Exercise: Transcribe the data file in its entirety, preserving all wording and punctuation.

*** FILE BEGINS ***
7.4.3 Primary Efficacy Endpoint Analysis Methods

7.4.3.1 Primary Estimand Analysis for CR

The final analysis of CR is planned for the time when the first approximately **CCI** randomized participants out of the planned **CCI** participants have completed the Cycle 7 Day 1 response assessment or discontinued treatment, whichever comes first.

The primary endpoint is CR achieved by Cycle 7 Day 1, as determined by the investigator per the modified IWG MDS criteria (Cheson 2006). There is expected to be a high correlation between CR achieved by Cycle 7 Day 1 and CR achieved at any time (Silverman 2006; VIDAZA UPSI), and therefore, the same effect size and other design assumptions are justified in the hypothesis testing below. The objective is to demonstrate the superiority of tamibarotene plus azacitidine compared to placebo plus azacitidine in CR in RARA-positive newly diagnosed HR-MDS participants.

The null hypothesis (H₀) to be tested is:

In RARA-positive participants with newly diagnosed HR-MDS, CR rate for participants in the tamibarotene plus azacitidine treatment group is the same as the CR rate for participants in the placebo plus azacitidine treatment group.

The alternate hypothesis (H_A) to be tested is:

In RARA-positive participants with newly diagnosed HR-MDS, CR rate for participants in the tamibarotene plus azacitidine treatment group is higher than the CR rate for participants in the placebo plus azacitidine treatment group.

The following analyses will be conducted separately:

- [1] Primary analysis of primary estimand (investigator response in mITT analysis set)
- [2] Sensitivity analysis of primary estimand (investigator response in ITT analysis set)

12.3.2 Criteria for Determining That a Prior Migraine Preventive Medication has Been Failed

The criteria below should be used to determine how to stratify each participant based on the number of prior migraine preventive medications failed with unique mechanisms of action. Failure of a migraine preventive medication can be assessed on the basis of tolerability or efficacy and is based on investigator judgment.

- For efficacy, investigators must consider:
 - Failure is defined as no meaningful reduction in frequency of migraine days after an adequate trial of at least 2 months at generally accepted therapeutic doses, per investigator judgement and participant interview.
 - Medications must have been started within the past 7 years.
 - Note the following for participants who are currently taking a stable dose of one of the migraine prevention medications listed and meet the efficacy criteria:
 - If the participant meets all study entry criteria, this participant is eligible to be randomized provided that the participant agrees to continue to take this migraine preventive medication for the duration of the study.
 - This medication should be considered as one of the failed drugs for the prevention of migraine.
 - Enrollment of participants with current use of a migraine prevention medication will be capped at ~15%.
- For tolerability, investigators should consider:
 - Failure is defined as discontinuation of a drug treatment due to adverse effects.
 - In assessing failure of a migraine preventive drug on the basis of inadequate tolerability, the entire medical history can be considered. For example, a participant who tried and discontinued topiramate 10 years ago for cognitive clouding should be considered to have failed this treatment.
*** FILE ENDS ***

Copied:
7.4.3 Primary Efficacy Endpoint Analysis Methods

7.4.3.1 Primary Estimand Analysis for CR

The final analysis of CR is planned for the time when the first approximately **CCI** randomized participants out of the planned **CCI** participants have completed the Cycle 7 Day 1 response assessment or discontinued treatment, whichever comes first.

The primary endpoint is CR achieved by Cycle 7 Day 1, as determined by the investigator per the modified IWG MDS criteria (Cheson 2006). There is expected to be a high correlation between CR achieved by Cycle 7 Day 1 and CR achieved at any time (Silverman 2006; VIDAZA UPSI), and therefore, the same effect size and other design assumptions are justified in the hypothesis testing below. The objective is to demonstrate the superiority of tamibarotene plus azacitidine compared to placebo plus azacitidine in CR in RARA-positive newly diagnosed HR-MDS participants.

The null hypothesis (H₀) to be tested is:

In RARA-positive participants with newly diagnosed HR-MDS, CR rate for participants in the tamibarotene plus azacitidine treatment group is the same as the CR rate for participants in the placebo plus azacitidine treatment group.

The alternate hypothesis (H_A) to be tested is:

In RARA-positive participants with newly diagnosed HR-MDS, CR rate for participants in the tamibarotene plus azacitidine treatment group is higher than the CR rate for participants in the placebo plus azacitidine treatment group.

The following analyses will be conducted separately:

- [1] Primary analysis of primary estimand (investigator response in mITT analysis set)
- [2] Sensitivity analysis of primary estimand (investigator response in ITT analysis set)

12.3.2 Criteria for Determining That a Prior Migraine Preventive Medication has Been Failed

The criteria below should be used to determine how to stratify each participant based on the number of prior migraine preventive medications failed with unique mechanisms of action. Failure of a migraine preventive medication can be assessed on the basis of tolerability or efficacy and is based on investigator judgment.

- For efficacy, investigators must consider:
 - Failure is defined as no meaningful reduction in frequency of migraine days after an adequate trial of at least 2 months at generally accepted therapeutic doses, per investigator judgement and participant interview.
 - Medications must have been started within the past 7 years.
 - Note the following for participants who are currently taking a stable dose of one of the migraine prevention medications listed and meet the efficacy criteria:
 - If the participant meets all study entry criteria, this participant is eligible to be randomized provided that the participant agrees to continue to take this migraine preventive medication for the duration of the study.
 - This medication should be considered as one of the failed drugs for the prevention of migraine.
 - Enrollment of participants with current use of a migraine prevention medication will be capped at ~15%.
- For tolerability, investigators should consider:
 - Failure is defined as discontinuation of a drug treatment due to adverse effects.
 - In assessing failure of a migraine preventive drug on the basis of inadequate tolerability, the entire medical history can be considered. For example, a participant who tried and discontinued topiramate 10 years ago for cognitive clouding should be considered to have failed this treatment.